Book Description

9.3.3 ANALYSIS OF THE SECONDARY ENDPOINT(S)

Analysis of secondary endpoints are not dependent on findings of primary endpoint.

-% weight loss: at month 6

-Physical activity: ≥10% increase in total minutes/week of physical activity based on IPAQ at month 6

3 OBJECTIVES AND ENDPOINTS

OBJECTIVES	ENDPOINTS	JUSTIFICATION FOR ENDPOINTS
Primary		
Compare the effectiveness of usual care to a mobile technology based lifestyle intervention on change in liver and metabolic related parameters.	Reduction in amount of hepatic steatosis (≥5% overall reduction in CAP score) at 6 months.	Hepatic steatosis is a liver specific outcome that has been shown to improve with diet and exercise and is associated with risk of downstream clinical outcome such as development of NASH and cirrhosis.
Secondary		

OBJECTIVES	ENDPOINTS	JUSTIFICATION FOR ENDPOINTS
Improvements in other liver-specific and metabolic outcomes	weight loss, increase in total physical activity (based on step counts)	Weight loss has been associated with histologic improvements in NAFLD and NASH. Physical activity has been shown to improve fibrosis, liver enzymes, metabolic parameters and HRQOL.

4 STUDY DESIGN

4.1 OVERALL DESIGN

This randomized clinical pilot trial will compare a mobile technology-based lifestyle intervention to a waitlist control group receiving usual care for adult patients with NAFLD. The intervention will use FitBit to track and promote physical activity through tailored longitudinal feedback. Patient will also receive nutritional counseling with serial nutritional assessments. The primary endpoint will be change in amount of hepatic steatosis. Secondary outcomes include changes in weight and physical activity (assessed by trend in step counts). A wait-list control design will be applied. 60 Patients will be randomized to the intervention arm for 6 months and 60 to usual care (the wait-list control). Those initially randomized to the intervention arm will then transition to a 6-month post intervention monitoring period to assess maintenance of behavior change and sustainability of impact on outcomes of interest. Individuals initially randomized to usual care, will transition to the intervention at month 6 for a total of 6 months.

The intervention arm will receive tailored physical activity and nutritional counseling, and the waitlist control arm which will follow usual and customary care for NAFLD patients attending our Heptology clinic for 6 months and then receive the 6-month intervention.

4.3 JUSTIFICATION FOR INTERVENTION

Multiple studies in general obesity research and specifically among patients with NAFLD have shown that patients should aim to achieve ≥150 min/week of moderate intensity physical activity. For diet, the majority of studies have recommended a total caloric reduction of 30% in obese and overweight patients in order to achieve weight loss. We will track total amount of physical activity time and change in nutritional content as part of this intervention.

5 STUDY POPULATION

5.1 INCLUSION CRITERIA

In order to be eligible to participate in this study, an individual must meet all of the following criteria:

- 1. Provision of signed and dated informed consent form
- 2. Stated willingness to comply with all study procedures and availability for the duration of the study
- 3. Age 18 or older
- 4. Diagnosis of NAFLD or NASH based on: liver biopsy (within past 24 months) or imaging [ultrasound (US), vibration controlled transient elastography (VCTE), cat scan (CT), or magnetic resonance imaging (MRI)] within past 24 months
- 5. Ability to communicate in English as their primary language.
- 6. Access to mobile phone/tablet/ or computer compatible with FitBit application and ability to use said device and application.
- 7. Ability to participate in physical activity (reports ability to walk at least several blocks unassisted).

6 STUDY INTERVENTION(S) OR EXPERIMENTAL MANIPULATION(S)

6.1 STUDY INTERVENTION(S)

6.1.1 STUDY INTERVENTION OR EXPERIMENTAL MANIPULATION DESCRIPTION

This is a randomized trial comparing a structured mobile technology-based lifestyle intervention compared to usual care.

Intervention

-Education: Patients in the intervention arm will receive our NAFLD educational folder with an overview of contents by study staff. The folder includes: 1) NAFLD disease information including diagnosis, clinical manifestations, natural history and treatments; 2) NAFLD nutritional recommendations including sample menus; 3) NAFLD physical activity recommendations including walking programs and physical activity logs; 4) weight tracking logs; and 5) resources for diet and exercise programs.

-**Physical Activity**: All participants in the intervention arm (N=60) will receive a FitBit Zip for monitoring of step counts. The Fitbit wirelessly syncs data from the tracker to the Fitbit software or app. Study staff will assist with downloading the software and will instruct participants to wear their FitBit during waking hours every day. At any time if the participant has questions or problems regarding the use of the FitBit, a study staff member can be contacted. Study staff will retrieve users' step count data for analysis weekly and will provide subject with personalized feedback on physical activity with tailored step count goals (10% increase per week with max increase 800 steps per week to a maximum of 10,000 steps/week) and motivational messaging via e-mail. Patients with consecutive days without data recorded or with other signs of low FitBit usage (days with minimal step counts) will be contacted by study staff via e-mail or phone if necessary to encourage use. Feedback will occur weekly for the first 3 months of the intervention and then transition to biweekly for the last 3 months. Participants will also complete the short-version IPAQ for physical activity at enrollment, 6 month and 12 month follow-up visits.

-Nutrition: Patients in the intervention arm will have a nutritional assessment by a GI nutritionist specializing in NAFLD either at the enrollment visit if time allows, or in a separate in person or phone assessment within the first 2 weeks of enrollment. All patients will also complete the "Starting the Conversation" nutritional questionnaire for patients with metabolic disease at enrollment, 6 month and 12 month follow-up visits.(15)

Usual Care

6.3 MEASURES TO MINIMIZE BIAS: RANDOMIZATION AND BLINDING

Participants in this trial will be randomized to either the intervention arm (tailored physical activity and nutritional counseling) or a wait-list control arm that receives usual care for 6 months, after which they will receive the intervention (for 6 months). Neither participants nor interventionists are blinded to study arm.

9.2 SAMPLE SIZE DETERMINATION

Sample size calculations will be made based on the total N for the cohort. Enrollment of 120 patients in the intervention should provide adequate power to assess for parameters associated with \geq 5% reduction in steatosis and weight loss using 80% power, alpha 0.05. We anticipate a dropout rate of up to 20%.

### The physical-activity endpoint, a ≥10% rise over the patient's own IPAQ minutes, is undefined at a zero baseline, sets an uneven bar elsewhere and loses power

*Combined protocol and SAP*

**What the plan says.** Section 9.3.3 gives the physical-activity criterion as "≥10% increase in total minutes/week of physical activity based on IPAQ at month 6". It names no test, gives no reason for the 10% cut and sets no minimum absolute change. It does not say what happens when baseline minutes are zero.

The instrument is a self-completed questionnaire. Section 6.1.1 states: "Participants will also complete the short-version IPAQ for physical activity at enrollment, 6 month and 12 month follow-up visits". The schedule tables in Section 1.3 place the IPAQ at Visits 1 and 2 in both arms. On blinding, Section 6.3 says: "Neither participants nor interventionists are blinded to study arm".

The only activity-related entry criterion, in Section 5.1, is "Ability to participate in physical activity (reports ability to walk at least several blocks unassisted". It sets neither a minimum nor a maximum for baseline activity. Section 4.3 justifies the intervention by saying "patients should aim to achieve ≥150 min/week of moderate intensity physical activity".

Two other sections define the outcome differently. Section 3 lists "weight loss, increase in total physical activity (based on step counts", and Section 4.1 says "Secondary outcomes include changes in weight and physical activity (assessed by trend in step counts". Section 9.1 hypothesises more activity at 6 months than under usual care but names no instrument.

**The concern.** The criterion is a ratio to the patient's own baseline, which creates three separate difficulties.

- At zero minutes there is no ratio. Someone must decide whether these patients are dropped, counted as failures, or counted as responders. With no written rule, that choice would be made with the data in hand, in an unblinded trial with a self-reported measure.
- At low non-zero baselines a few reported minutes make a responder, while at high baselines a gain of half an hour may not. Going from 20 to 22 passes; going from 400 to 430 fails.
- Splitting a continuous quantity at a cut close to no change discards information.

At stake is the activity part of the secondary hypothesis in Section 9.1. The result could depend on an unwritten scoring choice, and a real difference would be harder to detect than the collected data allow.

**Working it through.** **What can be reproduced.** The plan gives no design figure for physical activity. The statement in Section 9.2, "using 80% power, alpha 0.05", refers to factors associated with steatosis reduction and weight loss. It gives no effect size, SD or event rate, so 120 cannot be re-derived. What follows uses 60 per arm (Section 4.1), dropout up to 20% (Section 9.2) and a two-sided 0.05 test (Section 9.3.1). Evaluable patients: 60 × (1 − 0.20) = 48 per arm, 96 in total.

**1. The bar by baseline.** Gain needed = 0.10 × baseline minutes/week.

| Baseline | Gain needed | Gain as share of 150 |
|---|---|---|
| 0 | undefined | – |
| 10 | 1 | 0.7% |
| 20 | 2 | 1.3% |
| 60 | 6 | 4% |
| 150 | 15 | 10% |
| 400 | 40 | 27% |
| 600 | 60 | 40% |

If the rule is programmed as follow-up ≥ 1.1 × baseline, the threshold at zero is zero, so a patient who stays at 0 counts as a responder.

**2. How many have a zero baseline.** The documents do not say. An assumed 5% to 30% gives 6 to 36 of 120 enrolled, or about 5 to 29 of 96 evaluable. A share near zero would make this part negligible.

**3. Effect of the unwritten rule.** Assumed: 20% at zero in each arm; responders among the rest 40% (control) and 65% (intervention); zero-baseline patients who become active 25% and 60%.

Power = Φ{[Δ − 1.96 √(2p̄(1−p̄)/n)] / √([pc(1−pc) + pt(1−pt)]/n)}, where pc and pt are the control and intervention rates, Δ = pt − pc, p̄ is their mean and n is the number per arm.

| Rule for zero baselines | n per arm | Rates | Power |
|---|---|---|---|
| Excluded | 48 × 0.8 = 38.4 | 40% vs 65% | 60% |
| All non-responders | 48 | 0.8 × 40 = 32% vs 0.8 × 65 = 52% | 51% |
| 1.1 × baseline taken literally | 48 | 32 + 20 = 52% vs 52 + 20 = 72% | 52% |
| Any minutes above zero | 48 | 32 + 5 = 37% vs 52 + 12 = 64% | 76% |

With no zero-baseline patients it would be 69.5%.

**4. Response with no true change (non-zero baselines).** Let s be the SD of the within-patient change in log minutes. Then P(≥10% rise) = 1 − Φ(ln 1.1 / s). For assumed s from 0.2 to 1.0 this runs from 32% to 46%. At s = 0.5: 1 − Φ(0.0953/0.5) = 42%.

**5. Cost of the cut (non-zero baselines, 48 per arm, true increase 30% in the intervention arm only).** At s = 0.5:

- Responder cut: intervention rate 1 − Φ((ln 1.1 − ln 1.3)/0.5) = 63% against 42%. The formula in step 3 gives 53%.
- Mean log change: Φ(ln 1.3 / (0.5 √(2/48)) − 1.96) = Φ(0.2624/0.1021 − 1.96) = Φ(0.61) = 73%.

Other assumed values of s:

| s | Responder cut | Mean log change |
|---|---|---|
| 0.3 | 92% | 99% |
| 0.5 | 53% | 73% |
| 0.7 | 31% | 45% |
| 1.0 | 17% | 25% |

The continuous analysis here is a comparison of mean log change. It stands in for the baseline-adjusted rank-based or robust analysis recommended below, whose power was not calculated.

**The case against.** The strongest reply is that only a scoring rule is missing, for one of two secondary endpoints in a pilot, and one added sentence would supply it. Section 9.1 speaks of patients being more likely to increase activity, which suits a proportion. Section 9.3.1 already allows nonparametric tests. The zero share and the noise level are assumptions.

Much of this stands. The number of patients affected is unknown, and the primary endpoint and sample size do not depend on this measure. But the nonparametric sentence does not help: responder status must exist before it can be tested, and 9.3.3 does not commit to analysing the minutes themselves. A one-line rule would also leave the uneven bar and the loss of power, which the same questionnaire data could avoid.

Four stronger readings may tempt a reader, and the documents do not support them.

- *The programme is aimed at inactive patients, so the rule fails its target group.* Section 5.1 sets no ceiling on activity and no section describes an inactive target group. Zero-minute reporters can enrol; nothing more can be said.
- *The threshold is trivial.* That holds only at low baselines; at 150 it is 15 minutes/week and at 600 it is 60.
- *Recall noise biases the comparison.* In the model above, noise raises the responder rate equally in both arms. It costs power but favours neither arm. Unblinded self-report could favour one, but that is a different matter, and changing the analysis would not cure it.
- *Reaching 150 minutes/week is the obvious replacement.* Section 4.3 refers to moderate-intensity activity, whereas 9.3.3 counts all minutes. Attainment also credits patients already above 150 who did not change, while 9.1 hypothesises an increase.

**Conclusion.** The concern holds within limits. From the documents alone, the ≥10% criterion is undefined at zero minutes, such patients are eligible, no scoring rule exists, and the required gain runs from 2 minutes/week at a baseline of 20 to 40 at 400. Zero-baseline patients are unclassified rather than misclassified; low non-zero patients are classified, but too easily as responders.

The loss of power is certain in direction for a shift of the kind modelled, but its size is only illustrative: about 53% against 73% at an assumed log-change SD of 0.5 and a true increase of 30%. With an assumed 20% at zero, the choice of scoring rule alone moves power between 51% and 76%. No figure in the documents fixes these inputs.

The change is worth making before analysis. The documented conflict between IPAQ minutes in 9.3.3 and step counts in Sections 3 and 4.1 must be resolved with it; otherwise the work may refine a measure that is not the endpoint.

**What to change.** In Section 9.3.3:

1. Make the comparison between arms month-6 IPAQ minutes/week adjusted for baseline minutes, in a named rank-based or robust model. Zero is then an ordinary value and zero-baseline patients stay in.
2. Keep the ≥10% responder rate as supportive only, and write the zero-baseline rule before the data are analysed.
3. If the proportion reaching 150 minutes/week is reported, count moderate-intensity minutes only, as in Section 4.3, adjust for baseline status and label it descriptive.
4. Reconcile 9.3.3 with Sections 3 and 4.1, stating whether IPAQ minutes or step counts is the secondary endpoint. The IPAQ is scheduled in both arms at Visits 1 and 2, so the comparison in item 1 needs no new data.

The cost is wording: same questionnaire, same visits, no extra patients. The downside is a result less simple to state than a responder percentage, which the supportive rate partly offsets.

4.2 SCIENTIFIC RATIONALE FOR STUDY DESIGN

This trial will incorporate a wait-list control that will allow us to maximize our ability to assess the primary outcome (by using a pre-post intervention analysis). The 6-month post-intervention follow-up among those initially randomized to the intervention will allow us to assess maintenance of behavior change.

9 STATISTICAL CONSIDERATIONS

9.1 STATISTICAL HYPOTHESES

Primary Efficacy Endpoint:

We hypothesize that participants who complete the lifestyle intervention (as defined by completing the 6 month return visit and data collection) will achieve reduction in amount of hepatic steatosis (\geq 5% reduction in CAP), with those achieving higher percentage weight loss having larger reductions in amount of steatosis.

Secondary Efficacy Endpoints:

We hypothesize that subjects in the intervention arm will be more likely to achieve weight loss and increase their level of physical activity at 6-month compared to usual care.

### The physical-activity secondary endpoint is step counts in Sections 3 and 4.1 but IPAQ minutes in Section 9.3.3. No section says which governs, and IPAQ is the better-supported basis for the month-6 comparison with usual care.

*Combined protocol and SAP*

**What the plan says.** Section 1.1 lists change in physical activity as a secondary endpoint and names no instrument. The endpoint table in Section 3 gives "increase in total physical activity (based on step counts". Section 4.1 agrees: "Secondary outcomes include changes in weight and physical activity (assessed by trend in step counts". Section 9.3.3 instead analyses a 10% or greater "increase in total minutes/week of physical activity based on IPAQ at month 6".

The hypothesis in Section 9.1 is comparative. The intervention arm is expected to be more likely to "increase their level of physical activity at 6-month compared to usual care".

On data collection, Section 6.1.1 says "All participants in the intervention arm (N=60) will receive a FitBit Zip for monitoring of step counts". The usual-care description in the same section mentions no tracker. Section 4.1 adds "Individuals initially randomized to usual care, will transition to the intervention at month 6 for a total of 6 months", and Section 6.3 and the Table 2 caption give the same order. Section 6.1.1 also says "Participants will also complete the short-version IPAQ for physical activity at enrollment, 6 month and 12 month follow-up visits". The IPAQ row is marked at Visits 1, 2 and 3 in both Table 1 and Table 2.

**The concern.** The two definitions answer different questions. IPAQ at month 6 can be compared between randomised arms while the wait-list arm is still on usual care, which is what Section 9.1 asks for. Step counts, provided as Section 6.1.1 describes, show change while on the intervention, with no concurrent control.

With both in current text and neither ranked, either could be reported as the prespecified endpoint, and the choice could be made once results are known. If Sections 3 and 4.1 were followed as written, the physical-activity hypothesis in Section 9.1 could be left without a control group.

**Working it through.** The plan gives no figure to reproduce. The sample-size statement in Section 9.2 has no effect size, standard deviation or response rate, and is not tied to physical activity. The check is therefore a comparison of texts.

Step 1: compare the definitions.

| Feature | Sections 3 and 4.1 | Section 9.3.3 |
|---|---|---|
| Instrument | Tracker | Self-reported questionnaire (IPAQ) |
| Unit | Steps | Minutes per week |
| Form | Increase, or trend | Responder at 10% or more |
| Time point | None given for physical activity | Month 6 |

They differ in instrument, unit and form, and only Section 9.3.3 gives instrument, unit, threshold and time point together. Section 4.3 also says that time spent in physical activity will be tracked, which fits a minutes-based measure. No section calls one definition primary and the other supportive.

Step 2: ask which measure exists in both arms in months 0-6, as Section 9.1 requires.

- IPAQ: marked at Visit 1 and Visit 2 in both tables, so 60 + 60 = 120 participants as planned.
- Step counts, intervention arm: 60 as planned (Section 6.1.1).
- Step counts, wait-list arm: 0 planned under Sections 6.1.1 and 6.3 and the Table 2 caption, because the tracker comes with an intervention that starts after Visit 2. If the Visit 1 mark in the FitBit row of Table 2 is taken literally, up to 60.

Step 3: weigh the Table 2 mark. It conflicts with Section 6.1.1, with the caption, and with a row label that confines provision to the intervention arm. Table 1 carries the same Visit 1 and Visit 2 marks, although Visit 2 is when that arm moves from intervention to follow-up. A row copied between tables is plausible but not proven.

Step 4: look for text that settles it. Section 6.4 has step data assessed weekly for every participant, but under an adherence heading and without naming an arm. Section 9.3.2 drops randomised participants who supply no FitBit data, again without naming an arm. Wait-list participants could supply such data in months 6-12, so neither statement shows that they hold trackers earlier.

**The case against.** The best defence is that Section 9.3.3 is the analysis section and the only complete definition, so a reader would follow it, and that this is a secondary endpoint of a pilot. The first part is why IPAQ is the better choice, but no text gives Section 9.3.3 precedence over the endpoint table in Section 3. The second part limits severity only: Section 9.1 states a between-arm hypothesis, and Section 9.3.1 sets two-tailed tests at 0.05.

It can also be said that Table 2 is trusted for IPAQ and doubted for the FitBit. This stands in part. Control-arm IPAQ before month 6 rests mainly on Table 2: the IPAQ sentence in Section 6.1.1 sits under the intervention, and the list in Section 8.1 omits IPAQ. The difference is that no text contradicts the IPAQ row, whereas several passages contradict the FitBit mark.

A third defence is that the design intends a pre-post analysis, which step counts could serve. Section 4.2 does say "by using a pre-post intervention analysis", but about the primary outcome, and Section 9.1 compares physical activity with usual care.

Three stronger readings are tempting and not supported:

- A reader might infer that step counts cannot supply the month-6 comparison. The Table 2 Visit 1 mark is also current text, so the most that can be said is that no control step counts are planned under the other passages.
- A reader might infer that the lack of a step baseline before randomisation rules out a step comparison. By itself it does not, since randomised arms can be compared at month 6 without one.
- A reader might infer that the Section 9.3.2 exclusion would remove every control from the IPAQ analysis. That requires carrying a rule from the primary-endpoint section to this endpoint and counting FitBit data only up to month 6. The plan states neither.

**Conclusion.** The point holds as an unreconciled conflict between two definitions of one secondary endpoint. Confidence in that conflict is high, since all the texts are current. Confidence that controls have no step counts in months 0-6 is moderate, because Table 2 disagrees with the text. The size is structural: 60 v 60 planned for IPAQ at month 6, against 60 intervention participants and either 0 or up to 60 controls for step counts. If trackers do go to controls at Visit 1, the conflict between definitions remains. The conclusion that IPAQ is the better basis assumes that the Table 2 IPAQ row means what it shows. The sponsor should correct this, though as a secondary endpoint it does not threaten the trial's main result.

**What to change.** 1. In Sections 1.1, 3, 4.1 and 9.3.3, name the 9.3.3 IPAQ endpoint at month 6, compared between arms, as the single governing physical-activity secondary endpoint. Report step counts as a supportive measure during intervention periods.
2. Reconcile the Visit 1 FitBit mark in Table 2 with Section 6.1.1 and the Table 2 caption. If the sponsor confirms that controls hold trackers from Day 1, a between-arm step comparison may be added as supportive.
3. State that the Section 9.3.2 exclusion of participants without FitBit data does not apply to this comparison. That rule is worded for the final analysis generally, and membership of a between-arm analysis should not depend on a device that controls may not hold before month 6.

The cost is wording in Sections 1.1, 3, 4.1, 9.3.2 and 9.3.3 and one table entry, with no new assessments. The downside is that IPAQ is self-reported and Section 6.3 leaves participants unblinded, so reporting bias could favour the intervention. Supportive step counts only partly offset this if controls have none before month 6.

From Library Journal Smith (history, North Carolina State Univ.; An Old Creed for the New South) seeks to explain why an African American would write one of the most racist books ever published. Previous historians have avoided a study of William Hannibal Thomas (1843-1935) owing to insufficient biographical documentation, the unscientific underpinnings of his research, and his checkered career. As preacher, teacher, lawyer, trial justice, state legislator, and journalist, this native Ohioan had championed the freedman's cause in the post-Civil War years. By the mid-1890s, however, he was attacking members of his race, propounding racial inferiority, and demanding a complete and radical redemption of black America guided by his racist tome, The American Negro: What He Was, What He Is, and What He May Become (1901). Shunned by the black community after its publication and in constant pain from an old Civil War wound, he led a solitary life until his death at age 92. The author successfully portrays Thomas as a 'reformer-gone-wrong,' a self-hater whose book was more autobiographical than anything else. Smith's occasionally excessive detail and use of statistics can be distracting. Recommended for African American collections and academic libraries.AJohn Carver Edwards, Univ. of Georgia Libs., Athens Copyright 1999 Reed Business Information, Inc. --This text refers to an out of print or unavailable edition of this title. Read more Review John David Smith alleviates to a considerable degree what Henry Louis Gates has called 'the poverty of our imagination' about the complexities of race in American life. (Peter A. Coclanis Reviews In American History)It took not only skill and perseverance to produce such a work, but it also took courage. (John Hope Franklin)Excellent...the work is based on a deft examination and analysis. (Vernon J. Williams Jr., Journal of American History Cambridge University)A remarkable research achievement...only a scholar of rare skill and sensitivity could create such a rounded portrait. (Anthony Badger Cambridge University)A major contribution to black intellectual history. (William L. Van Deburg, author of Modern Black Nationalism and Slavery and Race in American Popular Culture American Historical Review) Read more See all Editorial Reviews